Rostraver rail spur debate could result in 'expensive litigation'
Officials from an Ohio railroad company attended a meeting yesterday with hopes of alleviating concerns about reopening a railroad spur along Rostraver's Finley Road to transport potentially flammable bi-products from gas well drilling operations.
The spur owner, Wheeling & Lake Erie Railway Co., wants to have Centennial Energy LLC, of Denver, Colo., supervise loading and transportation — or "transloading" — of a liquid propane and butane mix generated from gas drilling operations at part of a 130-acre site behind the former SuperValu building.
Fracking sand used in the gas well drilling could also be transported from the site.
Materials can be transported to and from the site by truck or train.
Several Wheeling & Lake Erie officials agreed to meet with the public amid a stalemate between the company and the township's commissioners regarding approval to operate the site.
The commissioners have said that, according to township laws, the railroad company must obtain a special exception from the zoning hearing board in order to reopen the spur.
Wheeling & Lake Erie President Bill Callison said the company is federally regulated and claimed that trumps the need for township approval.
Callison said Centennial Energy has for the past year supervised a similar Wheeling & Lake Erie-owned operation in Green Tree Borough without incident.
He said Green Tree officials granted Wheeling & Lake Erie permission to use a spur there without a zoning hearing.
"What we're trying to do is fill in on the zoning by owning into an agreement," he said of the situation in Rostraver Township. "We're not saying forget about it. We're saying tell us your concerns and we want to satisfy them ... whatever the concerns are so that you can achieve your local oversight through an agreement rather and the zoning hearing board."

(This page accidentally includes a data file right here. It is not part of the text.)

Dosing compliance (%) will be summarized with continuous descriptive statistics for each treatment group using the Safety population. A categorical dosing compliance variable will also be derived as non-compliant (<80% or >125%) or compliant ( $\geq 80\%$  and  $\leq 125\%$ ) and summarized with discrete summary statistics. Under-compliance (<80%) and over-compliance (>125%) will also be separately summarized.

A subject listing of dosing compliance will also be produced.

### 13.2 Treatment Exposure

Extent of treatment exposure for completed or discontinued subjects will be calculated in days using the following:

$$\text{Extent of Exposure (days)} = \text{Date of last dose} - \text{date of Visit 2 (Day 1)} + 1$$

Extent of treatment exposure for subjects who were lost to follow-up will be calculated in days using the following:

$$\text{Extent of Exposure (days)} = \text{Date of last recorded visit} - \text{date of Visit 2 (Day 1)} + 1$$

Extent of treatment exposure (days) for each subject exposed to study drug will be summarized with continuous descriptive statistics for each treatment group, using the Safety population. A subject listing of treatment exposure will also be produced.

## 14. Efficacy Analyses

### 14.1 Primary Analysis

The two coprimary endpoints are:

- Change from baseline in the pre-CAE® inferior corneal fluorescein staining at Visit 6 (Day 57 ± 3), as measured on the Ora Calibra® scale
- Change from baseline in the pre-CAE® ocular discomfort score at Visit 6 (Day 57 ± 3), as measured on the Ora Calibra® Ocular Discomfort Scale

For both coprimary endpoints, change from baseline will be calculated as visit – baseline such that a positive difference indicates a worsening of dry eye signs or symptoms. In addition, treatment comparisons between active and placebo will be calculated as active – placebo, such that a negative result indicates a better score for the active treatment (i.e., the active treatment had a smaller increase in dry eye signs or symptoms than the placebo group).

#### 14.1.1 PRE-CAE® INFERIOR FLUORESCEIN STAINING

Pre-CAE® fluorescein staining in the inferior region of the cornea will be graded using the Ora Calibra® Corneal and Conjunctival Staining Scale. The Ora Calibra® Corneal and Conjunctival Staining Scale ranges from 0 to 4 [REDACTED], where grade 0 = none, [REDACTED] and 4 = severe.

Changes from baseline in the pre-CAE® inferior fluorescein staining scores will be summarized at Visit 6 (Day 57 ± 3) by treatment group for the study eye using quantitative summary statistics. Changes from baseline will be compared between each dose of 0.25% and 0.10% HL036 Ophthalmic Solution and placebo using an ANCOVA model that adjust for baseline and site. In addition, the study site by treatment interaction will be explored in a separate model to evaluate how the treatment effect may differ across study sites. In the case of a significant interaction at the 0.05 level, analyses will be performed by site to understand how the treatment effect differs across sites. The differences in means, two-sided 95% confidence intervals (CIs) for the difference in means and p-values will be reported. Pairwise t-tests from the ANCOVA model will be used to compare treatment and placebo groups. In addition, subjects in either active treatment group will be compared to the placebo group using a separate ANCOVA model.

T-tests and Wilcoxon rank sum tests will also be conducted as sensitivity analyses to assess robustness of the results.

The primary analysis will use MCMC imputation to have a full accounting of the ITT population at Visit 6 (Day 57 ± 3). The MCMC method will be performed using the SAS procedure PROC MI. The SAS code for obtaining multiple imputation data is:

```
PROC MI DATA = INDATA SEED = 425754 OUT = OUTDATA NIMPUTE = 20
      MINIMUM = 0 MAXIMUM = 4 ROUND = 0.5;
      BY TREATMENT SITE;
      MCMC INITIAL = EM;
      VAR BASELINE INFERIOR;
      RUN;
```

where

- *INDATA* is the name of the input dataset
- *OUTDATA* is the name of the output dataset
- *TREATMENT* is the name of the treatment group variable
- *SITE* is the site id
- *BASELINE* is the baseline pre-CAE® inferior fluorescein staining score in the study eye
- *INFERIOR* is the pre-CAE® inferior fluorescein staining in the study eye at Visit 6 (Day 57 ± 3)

Callison claimed it's unreasonable to require Wheeling & Lake Erie to obtain a special exception in each community when strict federal safety requirements apply.
"If you had to do it in every single community, it would be very difficult, which is why there is federal preemption and interstate commerce," he said of approval from the zoning hearing board. "That doesn't mean we can't address the local concerns, which is exactly what we want to do."
Callison said federal oversight "is pervasive enough that you do not have to go to the zoning hearing board."
"What if they have one set of operational constraints in Green Tree and another here• It interrupts interstate commerce," he said. "The whole idea is to be able to address the concerns, and we will address them customer by customer as they come in. But, if you do it with the zoning board every single time, you're not going to be able to develop as a business."
Callison said if the township continues to demand a special exception, "then we would have to go to a federal court and federal court would refer us to the Surface Transportation Board and it would be very expensive litigation for both of us.
"We'd prefer it not to happen. That's why we're here at the meeting."
Callison said a $400,000 matching grant from the state Department of Transportation has been used to upgrade the railroad spur.
"That track was almost out of service for 20 years, so we're glad to have it back in service and hope it will bring jobs and business opportunities to the area," he said.
Callison said the number of jobs created at the spur depends on how the original operation goes and how much expansion takes place.
There is also potential for other companies to move into the area and directly use the transloading service.
"We are already looking at people to come in to buy real estate," Callison said. "This will always be set up as a transloading site, but that doesn't mean you can't have a manufacturer back there."
Jonathan M. Chastek, Wheeling & Lake Erie's economic and industrial development manager, said the railroad company is committed to growing the site.
"I've marketed this site to nine different companies in the last three years. Of those companies, five of them were not related to the Marcellus shale," he said. "I don't have any definite commitments are this point and part of the reason right now is this site had a lot of trees on it and is not site ready. A lot of people have a hard time seeing past that."